Younger women generally do not consider themselves to be at risk for breast cancer. However, breast cancer can strike at any age: 5% of breast cancer cases occur in women under 40 years of age.
There are several factors that put a younger woman at higher risk for developing breast cancer, including:
- A personal history of breast cancer or a high risk lesion found by biopsy
- A family history of breast cancer, particularly at an early age
- A family history that is concerning a genetic syndrome that may put them at a higher risk for breast cancer.
- History of radiation therapy to the chest
- A known genetic mutation conferring a high risk for the development of breast cancer
What is different about breast cancer in younger women?
- Diagnosing breast cancer in younger women (under 40 years old) is more difficult because their breast tissue is generally denser than the breast tissue in older women, and routine screening is not recommended.
- Breast cancer in younger women may be more aggressive and less likely to respond to treatment.
- Women who are diagnosed with breast cancer at a younger age are more likely to have genetic mutations predisposing them to breast and other cancers.
- Younger women who have breast cancer may ignore the warning signs—such as a breast lump or unusual discharge—because they believe they are too young to get breast cancer. This can lead to a delay in diagnosis and poorer outcomes.
- Some healthcare providers may also dismiss breast lumps or other symptoms in young women or adopt a “wait and see” approach.
- Breast cancer poses additional challenges for younger women as it can involve issues concerning sexuality, fertility, and pregnancy after breast cancer treatment.
If we pay close attention to all these factors, we can imagine how stressful even the diagnosis of breast cancer can be for a woman under 50. The treatment, post treatment care and fear of recurrence can impose even more stress and make their life very painful.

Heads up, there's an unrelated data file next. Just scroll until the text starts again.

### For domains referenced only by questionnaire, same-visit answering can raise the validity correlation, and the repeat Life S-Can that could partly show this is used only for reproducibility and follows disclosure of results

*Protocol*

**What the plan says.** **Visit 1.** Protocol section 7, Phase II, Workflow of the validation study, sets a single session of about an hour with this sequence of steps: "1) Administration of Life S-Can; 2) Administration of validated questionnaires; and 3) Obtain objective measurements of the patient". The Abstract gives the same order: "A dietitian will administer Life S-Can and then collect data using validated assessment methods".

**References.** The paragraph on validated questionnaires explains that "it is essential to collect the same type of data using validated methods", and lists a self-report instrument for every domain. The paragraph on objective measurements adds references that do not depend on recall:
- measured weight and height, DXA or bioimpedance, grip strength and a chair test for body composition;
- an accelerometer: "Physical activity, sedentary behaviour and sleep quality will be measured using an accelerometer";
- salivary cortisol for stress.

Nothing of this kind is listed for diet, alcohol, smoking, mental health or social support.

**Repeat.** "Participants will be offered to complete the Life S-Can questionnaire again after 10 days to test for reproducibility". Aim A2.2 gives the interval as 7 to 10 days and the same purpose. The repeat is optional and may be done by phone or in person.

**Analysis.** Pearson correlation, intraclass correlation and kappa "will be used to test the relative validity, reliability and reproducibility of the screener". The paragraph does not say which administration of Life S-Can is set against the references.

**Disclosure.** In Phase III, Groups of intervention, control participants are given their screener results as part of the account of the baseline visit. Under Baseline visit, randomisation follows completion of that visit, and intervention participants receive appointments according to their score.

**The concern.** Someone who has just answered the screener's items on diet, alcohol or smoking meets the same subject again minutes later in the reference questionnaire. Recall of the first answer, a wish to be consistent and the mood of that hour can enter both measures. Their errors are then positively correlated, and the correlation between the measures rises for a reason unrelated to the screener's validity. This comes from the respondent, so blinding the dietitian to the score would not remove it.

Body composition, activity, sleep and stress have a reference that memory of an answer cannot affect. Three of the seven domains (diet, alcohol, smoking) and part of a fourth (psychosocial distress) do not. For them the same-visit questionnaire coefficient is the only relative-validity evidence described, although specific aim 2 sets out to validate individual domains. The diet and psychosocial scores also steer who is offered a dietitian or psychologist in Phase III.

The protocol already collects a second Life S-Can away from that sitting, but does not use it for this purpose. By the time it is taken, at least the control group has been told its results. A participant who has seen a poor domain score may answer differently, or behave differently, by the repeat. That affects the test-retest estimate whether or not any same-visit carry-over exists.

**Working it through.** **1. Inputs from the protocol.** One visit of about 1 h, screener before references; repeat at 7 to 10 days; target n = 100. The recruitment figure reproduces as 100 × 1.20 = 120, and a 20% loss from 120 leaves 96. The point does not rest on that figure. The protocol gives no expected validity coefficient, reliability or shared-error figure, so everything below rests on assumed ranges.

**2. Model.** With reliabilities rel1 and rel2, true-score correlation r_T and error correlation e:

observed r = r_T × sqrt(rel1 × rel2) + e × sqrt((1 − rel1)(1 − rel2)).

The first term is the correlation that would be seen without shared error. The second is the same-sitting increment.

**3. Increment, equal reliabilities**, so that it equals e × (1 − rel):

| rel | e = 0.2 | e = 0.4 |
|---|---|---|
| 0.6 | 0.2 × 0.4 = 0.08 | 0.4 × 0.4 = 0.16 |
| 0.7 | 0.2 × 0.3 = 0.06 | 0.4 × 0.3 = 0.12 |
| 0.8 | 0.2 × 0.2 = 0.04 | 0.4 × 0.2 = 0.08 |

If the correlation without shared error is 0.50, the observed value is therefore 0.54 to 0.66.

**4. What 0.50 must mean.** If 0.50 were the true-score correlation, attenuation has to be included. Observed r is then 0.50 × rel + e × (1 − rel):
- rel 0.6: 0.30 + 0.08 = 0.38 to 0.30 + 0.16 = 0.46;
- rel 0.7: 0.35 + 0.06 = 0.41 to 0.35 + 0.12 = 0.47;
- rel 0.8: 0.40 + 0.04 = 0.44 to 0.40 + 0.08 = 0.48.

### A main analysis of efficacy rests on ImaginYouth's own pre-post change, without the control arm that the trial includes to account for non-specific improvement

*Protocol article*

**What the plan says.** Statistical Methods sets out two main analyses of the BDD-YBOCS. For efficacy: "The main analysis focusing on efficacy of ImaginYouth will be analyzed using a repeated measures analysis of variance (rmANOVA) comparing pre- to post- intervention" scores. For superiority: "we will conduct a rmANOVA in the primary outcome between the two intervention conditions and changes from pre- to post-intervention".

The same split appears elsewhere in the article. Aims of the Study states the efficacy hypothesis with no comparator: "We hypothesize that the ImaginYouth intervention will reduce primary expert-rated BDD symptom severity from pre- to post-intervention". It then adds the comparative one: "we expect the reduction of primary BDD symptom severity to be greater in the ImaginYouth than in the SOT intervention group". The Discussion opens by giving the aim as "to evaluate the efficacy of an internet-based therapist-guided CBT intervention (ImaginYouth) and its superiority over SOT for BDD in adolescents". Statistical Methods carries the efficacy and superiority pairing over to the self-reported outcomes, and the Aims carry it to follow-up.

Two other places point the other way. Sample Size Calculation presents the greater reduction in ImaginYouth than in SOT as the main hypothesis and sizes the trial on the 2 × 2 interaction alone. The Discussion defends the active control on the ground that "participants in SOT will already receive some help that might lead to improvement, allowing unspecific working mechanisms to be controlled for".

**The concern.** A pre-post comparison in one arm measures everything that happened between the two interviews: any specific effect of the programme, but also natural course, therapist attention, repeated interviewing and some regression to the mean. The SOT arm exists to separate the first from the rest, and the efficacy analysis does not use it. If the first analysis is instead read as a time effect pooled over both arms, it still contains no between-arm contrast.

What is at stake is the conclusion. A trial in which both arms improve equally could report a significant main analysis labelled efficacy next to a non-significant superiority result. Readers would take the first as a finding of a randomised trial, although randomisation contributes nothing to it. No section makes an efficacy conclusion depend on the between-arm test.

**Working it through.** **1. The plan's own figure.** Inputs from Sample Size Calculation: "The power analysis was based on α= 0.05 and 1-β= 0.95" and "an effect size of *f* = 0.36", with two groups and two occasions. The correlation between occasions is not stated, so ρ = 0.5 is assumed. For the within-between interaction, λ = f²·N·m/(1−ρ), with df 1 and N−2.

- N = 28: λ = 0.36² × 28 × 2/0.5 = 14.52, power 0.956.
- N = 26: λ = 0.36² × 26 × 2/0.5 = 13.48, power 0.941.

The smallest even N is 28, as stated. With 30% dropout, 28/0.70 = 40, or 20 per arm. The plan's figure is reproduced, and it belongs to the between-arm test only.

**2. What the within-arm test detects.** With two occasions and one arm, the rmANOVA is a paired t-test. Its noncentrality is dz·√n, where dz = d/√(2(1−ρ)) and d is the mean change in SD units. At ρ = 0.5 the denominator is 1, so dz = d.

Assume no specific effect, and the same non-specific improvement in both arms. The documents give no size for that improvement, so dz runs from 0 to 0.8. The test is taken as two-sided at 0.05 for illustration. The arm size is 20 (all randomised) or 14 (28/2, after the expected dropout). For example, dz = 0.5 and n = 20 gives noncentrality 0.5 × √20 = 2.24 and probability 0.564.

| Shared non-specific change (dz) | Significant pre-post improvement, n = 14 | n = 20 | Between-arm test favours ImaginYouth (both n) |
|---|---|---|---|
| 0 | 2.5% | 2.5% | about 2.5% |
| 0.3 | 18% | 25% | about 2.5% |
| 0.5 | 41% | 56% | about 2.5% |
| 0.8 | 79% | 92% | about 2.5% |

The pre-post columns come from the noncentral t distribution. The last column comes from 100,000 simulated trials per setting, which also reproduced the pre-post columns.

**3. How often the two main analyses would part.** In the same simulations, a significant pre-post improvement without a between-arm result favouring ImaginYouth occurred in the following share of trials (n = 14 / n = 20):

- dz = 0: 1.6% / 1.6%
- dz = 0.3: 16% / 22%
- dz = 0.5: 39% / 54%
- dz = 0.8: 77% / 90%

Why is it so stressful for women under 50?
Being diagnosed with breast cancer is considered to be a potential traumatic experience, which may overcome the ordinary adaptive abilities of an individual and can produce various emotional reactions, symptomatic manifestations and psychological discomfort. These aspects can challenge femininity and cause anxiety, depression, guilt, isolation and distrus.
Women under 50 are at a higher risk of having traumatic outcomes or at a greater risk of developing posttraumatic stress disorder compared with older women. Breast cancer is a traumatic stressor for younger women because it is often more aggressive, lethal and destructive to daily life and to their own vision of the world . Women under the age of 50 show more emotional distress, anxiety, and depression symptoms and lower vigour for aggressiveness of chemotherapy received, regardless of the surgical procedure or tumour evaluation time.
One of the reasons for the less psychological adaptation, both during and after treatment, is the fear of recurrence. This aspect is particularly relevant in younger women because they receive more aggressive cancer diagnoses and treatments, report high levels of distress, and have greater family and work responsibilities and because the disease interferes with important roles and activities of theirs.
Women under 50 years of age are more concerned about their health, femininity, gender role and motherhood; in particular, the latter increases generalised fear over women without children. Furthermore, in exploring the predictors of fear of recurrence in younger women, the literature recognizes the levels of anxiety and illness representation, particularly the perception of breast cancer as a life intruder, with negative physical, social and economic effects.
This perception is greater at young ages, because illnesses are completely unexpected and come when women are performing development tasks that require greater strength and physical endurance (e.g. career, family responsibilities and care for children) compared with a subsequent phase of the life cycle.
In conclusion, on one hand, the scientific literature is starting to deal with this specific target, particularly focusing on the specific impact of the experience and its psychological/clinical aspects. On the other hand, we observed a scientific gap in the comprehension of EP of the potential traumatic experience and its relation to the psychological symptoms of women under 50 with breast cancer, not only at the end of the disease, but also during the treatments.